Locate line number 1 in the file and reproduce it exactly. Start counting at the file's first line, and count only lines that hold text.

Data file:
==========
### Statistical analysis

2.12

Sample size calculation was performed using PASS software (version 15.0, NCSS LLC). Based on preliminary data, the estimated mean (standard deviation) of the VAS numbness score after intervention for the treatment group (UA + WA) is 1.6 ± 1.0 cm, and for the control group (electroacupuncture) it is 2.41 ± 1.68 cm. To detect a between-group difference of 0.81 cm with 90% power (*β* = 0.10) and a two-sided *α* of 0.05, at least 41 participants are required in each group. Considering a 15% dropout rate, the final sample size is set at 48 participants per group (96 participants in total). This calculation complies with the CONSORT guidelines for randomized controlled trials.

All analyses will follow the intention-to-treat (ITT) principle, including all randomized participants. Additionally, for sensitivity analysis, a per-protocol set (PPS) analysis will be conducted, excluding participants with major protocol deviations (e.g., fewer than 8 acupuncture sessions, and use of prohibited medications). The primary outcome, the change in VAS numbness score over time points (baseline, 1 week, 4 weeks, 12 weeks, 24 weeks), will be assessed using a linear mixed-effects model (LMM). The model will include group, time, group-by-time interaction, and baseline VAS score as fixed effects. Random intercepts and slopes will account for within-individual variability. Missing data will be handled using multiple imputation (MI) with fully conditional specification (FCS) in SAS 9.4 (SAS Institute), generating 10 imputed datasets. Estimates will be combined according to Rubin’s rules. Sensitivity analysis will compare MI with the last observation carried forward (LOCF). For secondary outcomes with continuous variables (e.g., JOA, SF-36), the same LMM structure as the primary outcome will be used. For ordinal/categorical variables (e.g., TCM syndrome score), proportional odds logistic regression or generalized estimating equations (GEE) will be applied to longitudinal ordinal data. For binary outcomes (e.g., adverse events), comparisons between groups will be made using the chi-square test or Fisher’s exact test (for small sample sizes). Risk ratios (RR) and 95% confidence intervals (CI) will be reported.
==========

### Statistical analysis